The Daily Churn

February 6, 2020 | by Lacy Cooke

How these farmers bridge the divide between them and consumers

Three girls pose in a barn

Claudia Leubner and her two sisters are using social media to help consumers better understand how their food is produced.

With nearly 40,000 followers on Instagram alone, they share snapshots of their lives on the central New York dairy where they milk 600 cows.

There’s often a divide between producers and consumers, because few consumers live on farms in the U.S. — less than two percent of the American population resides on farms or ranches producing agricultural products, according to Heather Miller, instructor for the Agricultural Leadership, Education, and Communications program in the College of ACES at the University of Illinois at Urbana-Champaign.

She says the growth of urban areas, particularly following World War II, came with a decrease in understanding about agriculture. Many people in the country, according to Miller, are two or three generations removed from a family member who labored in agriculture.

“I believe fully that a producer has the ability to tell a story to consumers about how their food gets from farm to table in a unique way to a consumer, and consumers want that kind of interaction,” says Miller. “In fact, they demand it now — they want to know where their food comes from and how it was grown.”

Two girls pose in a milking parlor

Agvocates

Leubner, a high school senior, initially started @Nyfarmgirls with her sisters as an outlet for the farm content sitting on their phones. They rapidly learned some people viewed the dairy business negatively, which made them even more inspired to share their story.

Today, people come to them seeking answers to all sorts of questions including about milk quality, cow care or environmental impacts.

She describes herself and her sisters as “agvocates,” and thinks the demographic she describes as “the movable middle of consumers” has been influenced by @Nyfarmgirls and accounts like theirs.

“It is always refreshing when consumers come straight to farmers,” says Leubner. “Bridging these divides is so important because everyone deserves to have a factual source to see where their animal products are coming from.”

Tara Vander Dussen is another producer telling her story. A fifth-generation Dutch dairy farmer and environmental scientist living on a dairy milking 2,000 cows, she runs a blog and social media accounts under the name New Mexico Milkmaid.

“I do think that the gap between rural and urban communities is often simple misunderstandings,” she says. “By opening up the dialogue and having discussions, we can connect better with each other. And I think social media makes that easier than ever before.”

A woman poses in front of a group of cows

Changing minds

Vander Dussen has 23,700 Instagram followers and over 7,000 Facebook followers. Both she and Leubner spoke of social media’s potential to change viewpoints.

One of Vander Dussen’s favorite stories is that of a personal trainer and fitness expert with over 100,000 followers who changed her mind about dairy after interacting with the New Mexico Milkmaid accounts.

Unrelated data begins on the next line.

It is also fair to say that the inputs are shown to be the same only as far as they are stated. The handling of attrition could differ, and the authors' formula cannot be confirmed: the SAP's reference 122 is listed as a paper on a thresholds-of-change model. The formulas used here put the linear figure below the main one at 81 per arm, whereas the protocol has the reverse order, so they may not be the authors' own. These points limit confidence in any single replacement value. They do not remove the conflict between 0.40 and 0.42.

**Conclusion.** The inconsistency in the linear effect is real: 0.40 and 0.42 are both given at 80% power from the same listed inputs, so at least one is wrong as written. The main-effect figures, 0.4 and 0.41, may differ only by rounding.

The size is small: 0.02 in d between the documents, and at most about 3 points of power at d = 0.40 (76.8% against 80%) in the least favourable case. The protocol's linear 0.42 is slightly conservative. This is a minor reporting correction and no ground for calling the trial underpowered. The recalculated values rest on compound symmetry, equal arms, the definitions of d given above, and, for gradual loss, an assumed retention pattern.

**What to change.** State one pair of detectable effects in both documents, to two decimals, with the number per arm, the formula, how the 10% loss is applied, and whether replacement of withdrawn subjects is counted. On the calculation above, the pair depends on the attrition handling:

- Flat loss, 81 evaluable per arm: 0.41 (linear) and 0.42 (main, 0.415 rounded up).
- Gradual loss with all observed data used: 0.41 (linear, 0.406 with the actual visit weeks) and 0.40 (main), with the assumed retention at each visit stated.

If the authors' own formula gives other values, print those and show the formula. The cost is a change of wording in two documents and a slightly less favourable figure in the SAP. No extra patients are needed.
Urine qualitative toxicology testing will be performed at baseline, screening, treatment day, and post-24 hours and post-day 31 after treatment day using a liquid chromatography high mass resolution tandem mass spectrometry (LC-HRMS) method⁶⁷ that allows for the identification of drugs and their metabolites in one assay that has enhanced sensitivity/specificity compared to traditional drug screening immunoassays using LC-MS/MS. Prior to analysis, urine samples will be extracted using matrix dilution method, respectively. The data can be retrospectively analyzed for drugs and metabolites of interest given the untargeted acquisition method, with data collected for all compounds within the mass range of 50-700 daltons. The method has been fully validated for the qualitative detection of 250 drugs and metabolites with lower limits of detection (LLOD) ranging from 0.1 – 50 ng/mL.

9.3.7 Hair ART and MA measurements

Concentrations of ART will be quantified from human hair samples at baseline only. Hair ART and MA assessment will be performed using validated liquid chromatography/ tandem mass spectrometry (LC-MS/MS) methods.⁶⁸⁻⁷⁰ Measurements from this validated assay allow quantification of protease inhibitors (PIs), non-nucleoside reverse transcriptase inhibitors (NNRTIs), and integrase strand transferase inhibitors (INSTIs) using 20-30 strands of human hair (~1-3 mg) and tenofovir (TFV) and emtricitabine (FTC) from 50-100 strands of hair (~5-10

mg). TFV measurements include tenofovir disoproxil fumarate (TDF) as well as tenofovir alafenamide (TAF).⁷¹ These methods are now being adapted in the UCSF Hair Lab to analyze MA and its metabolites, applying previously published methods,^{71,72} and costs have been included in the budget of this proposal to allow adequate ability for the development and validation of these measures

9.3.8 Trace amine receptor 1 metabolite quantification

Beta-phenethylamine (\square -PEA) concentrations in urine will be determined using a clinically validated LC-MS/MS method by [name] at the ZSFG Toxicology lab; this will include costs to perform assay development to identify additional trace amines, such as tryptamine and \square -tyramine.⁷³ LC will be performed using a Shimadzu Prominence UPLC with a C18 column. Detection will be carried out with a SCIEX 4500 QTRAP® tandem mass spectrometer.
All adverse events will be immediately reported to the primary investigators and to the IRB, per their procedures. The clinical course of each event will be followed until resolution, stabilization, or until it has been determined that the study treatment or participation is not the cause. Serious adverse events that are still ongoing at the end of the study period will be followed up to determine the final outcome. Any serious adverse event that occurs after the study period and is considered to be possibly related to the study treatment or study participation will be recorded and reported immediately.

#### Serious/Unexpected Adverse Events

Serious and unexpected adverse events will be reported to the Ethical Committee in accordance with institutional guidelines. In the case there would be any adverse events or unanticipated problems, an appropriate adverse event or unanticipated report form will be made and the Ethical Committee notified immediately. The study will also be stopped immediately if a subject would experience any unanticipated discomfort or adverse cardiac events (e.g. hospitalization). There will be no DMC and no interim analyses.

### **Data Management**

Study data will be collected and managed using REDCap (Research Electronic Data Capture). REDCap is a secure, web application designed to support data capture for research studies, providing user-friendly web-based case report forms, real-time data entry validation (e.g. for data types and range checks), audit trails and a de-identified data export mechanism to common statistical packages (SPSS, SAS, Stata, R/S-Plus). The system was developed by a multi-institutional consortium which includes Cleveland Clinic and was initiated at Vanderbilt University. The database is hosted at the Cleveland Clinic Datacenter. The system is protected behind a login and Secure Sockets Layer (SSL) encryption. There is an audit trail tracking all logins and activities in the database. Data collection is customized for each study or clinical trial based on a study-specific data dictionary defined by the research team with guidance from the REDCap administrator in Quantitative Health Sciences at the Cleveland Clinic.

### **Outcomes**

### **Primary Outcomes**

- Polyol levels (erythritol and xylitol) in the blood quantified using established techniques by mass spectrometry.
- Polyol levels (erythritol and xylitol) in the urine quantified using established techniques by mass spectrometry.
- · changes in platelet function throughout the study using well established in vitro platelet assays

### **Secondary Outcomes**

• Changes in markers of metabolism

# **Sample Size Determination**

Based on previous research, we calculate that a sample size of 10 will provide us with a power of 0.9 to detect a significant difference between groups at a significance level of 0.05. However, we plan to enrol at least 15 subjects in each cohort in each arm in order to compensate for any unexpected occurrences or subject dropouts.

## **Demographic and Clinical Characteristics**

“She encouraged [her followers] to follow me to find out the truth about dairy farming straight from the source,” she says. “I think it’s pretty amazing that by sharing my stories, I was able to have such an impact beyond my page.”

Leubner has also witnessed minds changed.

“I have had instances where I see a vegan change their standpoint about a topic because of the truth we tell them,” she says. “Social media is the best tool I can think of to bridge such a large divide.”

Part of bridging divides, for these two women, is challenging negative perceptions of the dairy business. One of Vander Dussen’s goals from the inception of New Mexico Milkmaid has been to share a side to dairy farming that’s different than what consumers may have expected; the Leubner sisters’ drive to share their story increased after facing negativity.

A girl getting kissed by a calf

Cow care

“I think when we show people how we care for our cows every day with the highest level of care and a balanced diet and comfortable environment, they will have a better understanding of how and why we do things the way we do,” says Vander Dussen.

“Across the country, dairy farmers’ number one priority is cow care.”

Leubner also says the cows come first on her family’s farm. “We put our animals before ourselves,” she says. “We as farmers have invested our lives into these magnificent animals and they are our number one priority. Sure, being profitable is also a goal, but in order to achieve that at all, animal welfare comes first.”

Miller says communication between urban and rural communities can improve through transparency, and social media accounts from producers could be effective in relaying complex information to consumers in an understandable manner.

“Consumers are skeptical of agribusiness company websites and even associations and the Farm Bureau unless they cite university studies or other reputable scientific sources. But who wouldn’t believe the farmer themselves?” she says.

Transparency and trust

“We need to give the consumers what they are looking for, and that is accurate information and as much transparency as possible to build consumer trust.”

Those ideas resonate with both Leubner and Vander Dussen.

“I hope people see that we are people just like them,”says Vander Dussen. “We have the same concerns and worries. We want to make the best decisions for our farms, for our cows, for our land, and for our families.”

“I hope they won’t just believe everything they see on the Internet. And they will come to the farmers directly when they have a question or a concern about their food.”

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